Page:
Written by Mikaela Zulueta (@kelazulueta)
Photos by Elaine Quion (@elainequion)
There’s a perverse sense of contentment in looking down on a winding road filled with red taillights stalled in traffic as you watch from your seat in TAS Roofdeck, sipping a peach sangria with a kick strong enough to surprise — though not in a bad way.
Part of it is the smug satisfaction that accompanies the comfort of waiting rush hour out. But truth be told, most of it comes from the gratification of spending the night in a place like TAS: quintessential-y “South” with a menu to match the reputation.
And really, I cannot downplay my appreciation for the crafting of their menu. From using meats that veer away from the typical in their own renditions of tapsilog (TASilog) and shawarma, to pushing dishes that take a step back from the usual Pinoy fare in general (read: no rice), TAS offers us a different, and sometimes daring take on the comfort food we’ve all become accustomed to.
From top left to right: TASilog, Adobo Nachos, Side of Fries and Mac n Cheese, Bacon Liempo skewer on Margherita Pizza, Shawarma wrap
The Jaranilla siblings describe their food as unique, but not too wild. They serve us things we’re all familiar with: a bowl of nachos, a board of skewers, but not exactly in the way that we know it. Their nachos make use of a homemade tortilla chip that comes out bread-ier and better, with an unconventional topping of adobo flakes that will change your life. And while skewers might seem right up your alley, this isn’t your typical barbecue stick.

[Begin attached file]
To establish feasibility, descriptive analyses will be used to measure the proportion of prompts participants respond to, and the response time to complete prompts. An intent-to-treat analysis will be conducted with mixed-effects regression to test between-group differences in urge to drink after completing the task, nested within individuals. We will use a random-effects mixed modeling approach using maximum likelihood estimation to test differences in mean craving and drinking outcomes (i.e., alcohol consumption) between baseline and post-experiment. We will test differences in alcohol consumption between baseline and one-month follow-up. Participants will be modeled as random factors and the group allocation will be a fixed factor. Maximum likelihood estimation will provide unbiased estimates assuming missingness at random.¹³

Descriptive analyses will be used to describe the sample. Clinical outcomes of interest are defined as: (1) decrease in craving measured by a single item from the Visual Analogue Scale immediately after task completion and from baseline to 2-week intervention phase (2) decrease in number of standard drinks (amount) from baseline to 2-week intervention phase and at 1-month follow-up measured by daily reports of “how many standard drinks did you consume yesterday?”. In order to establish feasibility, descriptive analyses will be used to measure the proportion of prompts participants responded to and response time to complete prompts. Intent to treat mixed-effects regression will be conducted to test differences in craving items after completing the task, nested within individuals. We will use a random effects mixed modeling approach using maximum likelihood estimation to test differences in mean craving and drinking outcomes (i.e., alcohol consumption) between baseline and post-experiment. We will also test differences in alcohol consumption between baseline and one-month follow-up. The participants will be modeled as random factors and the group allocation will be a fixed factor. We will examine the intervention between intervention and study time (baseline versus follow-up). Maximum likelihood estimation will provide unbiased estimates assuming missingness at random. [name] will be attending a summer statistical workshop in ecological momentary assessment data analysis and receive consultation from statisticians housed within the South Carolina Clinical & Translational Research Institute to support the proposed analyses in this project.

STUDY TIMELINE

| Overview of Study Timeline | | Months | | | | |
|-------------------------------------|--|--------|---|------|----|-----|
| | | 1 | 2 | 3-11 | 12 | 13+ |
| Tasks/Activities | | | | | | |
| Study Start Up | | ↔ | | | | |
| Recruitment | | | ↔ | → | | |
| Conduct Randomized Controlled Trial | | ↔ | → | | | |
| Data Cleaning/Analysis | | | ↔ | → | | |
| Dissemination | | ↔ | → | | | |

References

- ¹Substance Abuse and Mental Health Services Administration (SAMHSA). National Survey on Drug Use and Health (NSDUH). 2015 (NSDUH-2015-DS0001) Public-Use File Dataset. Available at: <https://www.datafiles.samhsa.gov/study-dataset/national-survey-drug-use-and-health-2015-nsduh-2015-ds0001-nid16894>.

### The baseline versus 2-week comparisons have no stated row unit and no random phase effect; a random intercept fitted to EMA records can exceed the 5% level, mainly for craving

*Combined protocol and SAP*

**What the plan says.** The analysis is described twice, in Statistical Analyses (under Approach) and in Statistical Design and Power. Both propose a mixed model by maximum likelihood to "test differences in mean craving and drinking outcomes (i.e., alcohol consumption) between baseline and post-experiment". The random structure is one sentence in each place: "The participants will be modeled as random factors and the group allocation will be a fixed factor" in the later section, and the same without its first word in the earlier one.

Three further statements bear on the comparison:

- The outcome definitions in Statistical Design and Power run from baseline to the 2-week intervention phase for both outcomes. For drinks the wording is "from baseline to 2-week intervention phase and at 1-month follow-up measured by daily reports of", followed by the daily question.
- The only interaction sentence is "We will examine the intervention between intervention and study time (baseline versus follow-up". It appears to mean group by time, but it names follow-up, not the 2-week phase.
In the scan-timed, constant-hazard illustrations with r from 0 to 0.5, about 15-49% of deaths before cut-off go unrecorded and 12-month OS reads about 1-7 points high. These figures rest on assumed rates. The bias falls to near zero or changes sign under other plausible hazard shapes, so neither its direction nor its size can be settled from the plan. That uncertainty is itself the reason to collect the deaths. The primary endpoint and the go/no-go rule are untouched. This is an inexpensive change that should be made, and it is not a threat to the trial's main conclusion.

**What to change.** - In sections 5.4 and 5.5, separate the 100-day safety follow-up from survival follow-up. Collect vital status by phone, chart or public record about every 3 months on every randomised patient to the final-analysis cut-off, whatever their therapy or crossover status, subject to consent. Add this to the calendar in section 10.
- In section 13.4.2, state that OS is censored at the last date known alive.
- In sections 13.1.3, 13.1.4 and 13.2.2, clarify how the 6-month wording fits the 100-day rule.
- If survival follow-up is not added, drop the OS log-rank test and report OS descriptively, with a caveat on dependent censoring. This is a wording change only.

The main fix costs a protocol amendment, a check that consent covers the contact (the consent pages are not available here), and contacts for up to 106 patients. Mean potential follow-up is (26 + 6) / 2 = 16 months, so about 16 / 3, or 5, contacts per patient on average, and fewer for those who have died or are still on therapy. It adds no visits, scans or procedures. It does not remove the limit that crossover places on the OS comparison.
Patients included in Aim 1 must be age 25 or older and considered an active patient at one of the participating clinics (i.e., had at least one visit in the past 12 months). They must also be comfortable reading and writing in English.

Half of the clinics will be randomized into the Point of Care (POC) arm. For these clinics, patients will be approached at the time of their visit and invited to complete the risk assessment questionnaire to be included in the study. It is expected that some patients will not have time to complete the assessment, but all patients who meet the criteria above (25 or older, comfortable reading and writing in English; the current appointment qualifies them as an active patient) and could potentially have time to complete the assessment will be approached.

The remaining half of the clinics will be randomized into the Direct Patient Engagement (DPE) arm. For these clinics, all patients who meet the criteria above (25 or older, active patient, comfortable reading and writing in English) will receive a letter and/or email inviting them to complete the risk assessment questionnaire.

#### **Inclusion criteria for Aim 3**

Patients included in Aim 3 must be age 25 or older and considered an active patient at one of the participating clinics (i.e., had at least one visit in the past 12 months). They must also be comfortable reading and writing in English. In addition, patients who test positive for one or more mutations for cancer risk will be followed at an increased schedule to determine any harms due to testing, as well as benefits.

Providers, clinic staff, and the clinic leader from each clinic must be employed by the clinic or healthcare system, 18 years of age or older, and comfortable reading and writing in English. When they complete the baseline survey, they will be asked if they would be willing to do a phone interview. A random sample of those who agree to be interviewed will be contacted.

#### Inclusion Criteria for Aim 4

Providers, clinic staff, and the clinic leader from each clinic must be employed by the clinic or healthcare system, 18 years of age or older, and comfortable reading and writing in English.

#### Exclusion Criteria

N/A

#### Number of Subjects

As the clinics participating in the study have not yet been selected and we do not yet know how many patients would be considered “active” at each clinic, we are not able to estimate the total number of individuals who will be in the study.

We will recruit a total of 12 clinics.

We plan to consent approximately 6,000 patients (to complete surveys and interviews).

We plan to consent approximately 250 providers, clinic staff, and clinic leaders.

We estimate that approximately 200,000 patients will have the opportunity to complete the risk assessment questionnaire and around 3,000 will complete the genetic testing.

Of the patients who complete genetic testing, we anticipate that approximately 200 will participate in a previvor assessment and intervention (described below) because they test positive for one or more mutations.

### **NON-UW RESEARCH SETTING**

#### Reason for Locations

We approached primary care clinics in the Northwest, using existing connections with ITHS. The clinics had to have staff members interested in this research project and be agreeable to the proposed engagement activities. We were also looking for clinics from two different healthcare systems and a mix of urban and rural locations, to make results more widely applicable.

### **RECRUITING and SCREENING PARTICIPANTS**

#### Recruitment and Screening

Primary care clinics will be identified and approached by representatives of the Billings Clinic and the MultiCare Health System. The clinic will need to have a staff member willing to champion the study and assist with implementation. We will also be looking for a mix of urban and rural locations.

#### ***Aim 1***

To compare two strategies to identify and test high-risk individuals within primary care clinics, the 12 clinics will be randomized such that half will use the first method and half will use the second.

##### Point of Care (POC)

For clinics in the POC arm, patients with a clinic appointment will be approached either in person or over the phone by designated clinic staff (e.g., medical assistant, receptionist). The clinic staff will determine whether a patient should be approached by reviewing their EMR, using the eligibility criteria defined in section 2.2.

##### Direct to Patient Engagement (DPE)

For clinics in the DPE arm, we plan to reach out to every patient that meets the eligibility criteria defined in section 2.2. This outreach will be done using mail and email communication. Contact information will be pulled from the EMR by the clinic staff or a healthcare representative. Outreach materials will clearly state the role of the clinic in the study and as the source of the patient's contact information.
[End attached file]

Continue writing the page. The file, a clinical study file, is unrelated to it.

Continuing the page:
Up until the point that I laid eyes on TAS’ sampler plate of skewers, I had successfully gone meatless for a month. All that progress flew out the window as Karina Jaranilla walked us through the variety of skewers. With two different kinds of liempo and vigan longganisa being offered, my resolve was weak. But when she got to their specialty skewers of steak salpicao and bistek tagalog, I knew I had no chance of keeping my streak. Ironically enough, while everyone on the team had different favorites, mine ended up being the chicken options, anyway.
From left to right: Pork BBQ, Bistek Tagalog, Liempo Bacon, Smoked Liempo, Chicken Teriyaki, Chicken Inasal, Beef Salpicao, Vigan Longganisa, Falafel, Calamare
But that’s not where the twists end when it comes to TAS’ skewers. While the sticks are delicious on their own, the best way to enjoy them is through the invention that jumpstarted the whole concept: TAS signature wraps. Kind of similar to a pita wrap, but also reminiscent of a calzone or maybe a hot pocket, the team behind TAS don’t worry themselves too much over defining what it is, exactly. They’d just like to see the diner feel a little playful, be a bit more adventurous with food they’ve maybe never considered together, like beef salpicao sandwiched in-between a pesto pizza.
Hearing them tell the story of how their signature dish came about in an utterly random, completely serendipitous sequence of events gives the impression that these guys don’t take themselves too seriously. Their food could be a fusion of every little culture, it could be an amalgamation of inspirations, but as long as the food is good and the customers are happy, that’s what’s important.
Third Floor, 31 Aguirre Street, BF Homes, Parañaque City